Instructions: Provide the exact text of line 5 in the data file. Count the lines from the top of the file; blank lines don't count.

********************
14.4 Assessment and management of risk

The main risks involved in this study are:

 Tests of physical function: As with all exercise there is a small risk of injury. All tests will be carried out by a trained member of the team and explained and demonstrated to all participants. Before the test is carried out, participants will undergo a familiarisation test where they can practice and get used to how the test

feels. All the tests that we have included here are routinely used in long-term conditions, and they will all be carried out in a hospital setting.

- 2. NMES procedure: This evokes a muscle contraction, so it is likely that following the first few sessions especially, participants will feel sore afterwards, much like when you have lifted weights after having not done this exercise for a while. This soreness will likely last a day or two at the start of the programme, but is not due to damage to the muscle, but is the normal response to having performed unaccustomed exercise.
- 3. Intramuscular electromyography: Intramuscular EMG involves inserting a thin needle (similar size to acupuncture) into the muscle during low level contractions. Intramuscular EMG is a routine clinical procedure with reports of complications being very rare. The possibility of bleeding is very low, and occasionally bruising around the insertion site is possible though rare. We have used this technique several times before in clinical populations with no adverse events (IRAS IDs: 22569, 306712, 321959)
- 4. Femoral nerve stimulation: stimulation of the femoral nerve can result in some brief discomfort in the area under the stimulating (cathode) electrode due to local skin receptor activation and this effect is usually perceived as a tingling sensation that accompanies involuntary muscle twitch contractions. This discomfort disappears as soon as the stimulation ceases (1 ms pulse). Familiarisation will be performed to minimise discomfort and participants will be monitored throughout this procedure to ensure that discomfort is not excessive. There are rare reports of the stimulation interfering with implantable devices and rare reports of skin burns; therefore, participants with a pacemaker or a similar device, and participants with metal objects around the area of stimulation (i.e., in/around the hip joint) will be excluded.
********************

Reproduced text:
- 2. NMES procedure: This evokes a muscle contraction, so it is likely that following the first few sessions especially, participants will feel sore afterwards, much like when you have lifted weights after having not done this exercise for a while. This soreness will likely last a day or two at the start of the programme, but is not due to damage to the muscle, but is the normal response to having performed unaccustomed exercise.